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  • Poster presentation
  • Open Access

Endothelial and coagulation dysfunction during porcine bacteremia: effects of combining iNOS inhibitor and radical scavenger

  • 1,
  • 1,
  • 2,
  • 1 and
  • 1
Critical Care200610 (Suppl 1) :P150

https://doi.org/10.1186/cc4497

  • Published:

Keywords

  • Oxidative Stress
  • Free Radical
  • Plasma Level
  • Emergency Medicine
  • Combine Treatment

Introduction

We showed recently that both selective iNOS inhibition and the radical scavenger Tempol prevented live bacteria from causing key features of hemodynamic, microcirculatory and metabolic derangements in porcine sepsis [1, 2]. Here we investigated the effects of combined selective iNOS inhibition (L-NIL) with a free radical scavenger (Tempol) on P. aeruginosa-induced endothelial and hemostatic stress.

Methods

Twelve hours after induction of sepsis with continuous i.v. P. aeruginosa, 16 pigs received either no drug (CONT, n = 8) or a combination of L-NIL + Tempol (COMB, n = 8). Before and 12, 18 and 24 hours after the start of P. aeruginosa, plasma levels of markers related to endothelial function (von Willebrand factor [vWf]), hypercoagulability (thrombin-antithrombin complexes [TAT]), oxidative stress (8-isoprostane) and inflammation (TNF-α) were assessed.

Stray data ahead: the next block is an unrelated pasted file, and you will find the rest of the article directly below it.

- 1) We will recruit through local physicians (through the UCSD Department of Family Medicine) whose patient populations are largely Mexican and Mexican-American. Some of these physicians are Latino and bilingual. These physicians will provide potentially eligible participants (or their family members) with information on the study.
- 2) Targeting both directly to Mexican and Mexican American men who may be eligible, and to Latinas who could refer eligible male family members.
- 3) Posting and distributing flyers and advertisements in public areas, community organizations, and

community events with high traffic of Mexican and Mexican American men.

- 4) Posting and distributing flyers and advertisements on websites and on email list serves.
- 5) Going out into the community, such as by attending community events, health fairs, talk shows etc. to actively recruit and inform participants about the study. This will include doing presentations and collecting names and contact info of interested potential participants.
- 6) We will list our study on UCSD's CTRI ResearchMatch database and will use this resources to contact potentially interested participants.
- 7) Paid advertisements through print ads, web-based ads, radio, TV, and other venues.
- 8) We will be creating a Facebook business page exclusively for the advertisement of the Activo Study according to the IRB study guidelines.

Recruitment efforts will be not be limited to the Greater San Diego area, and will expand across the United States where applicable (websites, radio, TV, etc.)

Results

See Table 1. Combined treatment prevented a sepsis-induced increase in plasma 8-isoprostane and substantially attenuated the gradual increase in TNF-α.

Table 1

  

Baseline

12 hours

18 hours

24 hours

vWf (mU/g protein)

CONT

8

15

22

25

  

(7; 31)

(13; 48)

(14; 57)

(15; 99)

 

COMB

7

11

13

14

  

(7; 18)

(9; 14)

(12; 14)‡§

(10; 17)‡§

TAT (μg/g protein)

CONT

1

3

6

6

  

(1; 3)

(1; 5)

(3; 13)

(5; 14)

 

COMB

2

2

2

3

  

(1; 3)

(1; 3)

(1; 5)§

(2; 5)§

Data presented as the median (interquartile range), P < 0.05. vs baseline;§ COMB vs CONT.

Conclusion

Live bacteria-induced sepsis resulted in endothelial activation/dysfunction associated with activated coagulation, which were markedly attenuated by the combined iNOS blockade and radical scavenging. Suppression of oxidative stress and excessive inflammation might contribute to these results.

Declarations

Acknowledgements

Supported by research grants IGA MZ CR, ND6837-3/2001 and MSM 0021620819. MM was the recipient of a research fellowship from the Alexander von Humboldt Stiftung.

Authors’ Affiliations

(1)
Fakultin Nemocnice, Plzen, Czech Republic
(2)
Universitätsklinikum, Ulm, Germany

References

  1. Matejovic , et al.: Shock. 2004, 5: 458-465. 10.1097/00024382-200405000-00010View ArticleGoogle Scholar
  2. Matejovic , et al.: Crit Care Med. 2005, 33: 1057-1063. 10.1097/01.CCM.0000162927.94753.63View ArticlePubMedGoogle Scholar

Copyright

© BioMed Central Ltd., 2004

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